It seems to have become trendy again to hate Apple no matter what, but this is getting ridiculous. Why is it that Apple is expected to be the only platform vendor that has to maintain their own version of the JVM for free? Jobs is quite correct in saying that Java under OS X has long lagged behind the latest official Sun release. I wish it was more common for Apple to leave more components to third parties now that they've got more market share. Another example would be graphics drivers, which lag tremendously in both performance and features. I don't understand why on Earth any Java dev would want to be stuck indefinitely with Apple's outdated implementation that by definition would never be a major priority rather then get a version from the main organization behind it. For that matter I blame Sun's longstanding ambivalence toasted FOSS. If we had a fully open GPL edition of the JVM that was best of class like we should have gotten years ago, this never would have been an issue in the first place. It's yet another tech Sun's BS has screwed us on, with their insistance to out ZFS under the CDDL rather then Apache/BSD/LGPL being another major example. Anyone still have that old sun strategy wheel, from before 'acquisition' became their final exit?
Or the converse, I suppose (hardware solutions can add another layer to this). This looks like some very interesting work, and may have more applicability in general beyond this one scenario. I'm certainly looking forward to following their implementation as it comes along. But with that said, if this attack was a serious concern for a given entity there seem to be some obvious potential hardware solutions. The attack essentially depends on being able to shutdown the computer but keep the memory cold enough that the randomization time is slowed down tremendously, giving enough time to perform a dump of the contents onto another system for further analysis. Therefore, it can be prevented by, for example, having electric heater units surrounding the memory connected to a dedicated capacitor bank and temperature sensor, as well as a sensor to detect if someone tries for force open the machine (intrusion alarm). Then the system can perform a scram shutdown (or if it is just shutdown normally), and the heaters can assure that the memory is kept hot for a couple of seconds afterwards even in the face of attempted cooling. It only needs to manage it very briefly and then all the contents are scrambled. Other similar methods (maybe a really micro EMP inside a shield memory space) would be possible to, but basically they just need to deny an attacker for a very short amount of time or ensure entropy in the RAM and then the attack is useless.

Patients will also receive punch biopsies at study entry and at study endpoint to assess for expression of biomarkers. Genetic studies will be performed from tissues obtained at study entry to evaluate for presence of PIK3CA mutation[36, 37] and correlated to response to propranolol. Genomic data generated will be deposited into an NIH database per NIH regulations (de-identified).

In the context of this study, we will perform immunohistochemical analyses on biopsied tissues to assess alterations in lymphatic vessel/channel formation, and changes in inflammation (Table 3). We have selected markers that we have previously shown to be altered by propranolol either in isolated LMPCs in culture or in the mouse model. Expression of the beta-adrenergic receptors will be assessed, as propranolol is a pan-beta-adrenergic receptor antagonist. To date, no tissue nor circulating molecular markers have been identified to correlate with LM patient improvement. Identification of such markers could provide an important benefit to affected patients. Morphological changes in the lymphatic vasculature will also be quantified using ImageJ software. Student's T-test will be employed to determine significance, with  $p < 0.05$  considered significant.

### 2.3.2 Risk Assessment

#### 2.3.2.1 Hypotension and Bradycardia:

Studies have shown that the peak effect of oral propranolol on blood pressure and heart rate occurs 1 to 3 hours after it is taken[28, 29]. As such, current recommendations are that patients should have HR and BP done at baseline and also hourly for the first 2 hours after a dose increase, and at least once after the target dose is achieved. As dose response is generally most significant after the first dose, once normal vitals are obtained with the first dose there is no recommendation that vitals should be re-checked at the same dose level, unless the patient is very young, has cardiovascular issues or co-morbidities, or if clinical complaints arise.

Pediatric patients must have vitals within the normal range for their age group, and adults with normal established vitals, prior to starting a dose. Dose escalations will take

Ultimately a dedicated hardware secure key store would be better and easier to integrate across all systems, and this more software solution of course has the massive advantage of being able to run for free on existing hardware. But the above could at least be retrofitted on nearly anything, and while it is more esoteric, then again so is the attack since it requires physical access.
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"The Bush administration announced today that it is filing two new trade cases against China to force the Asian giant to crack down on the distribution of pirated products and to drop barriers to the sale of American music, movies and books."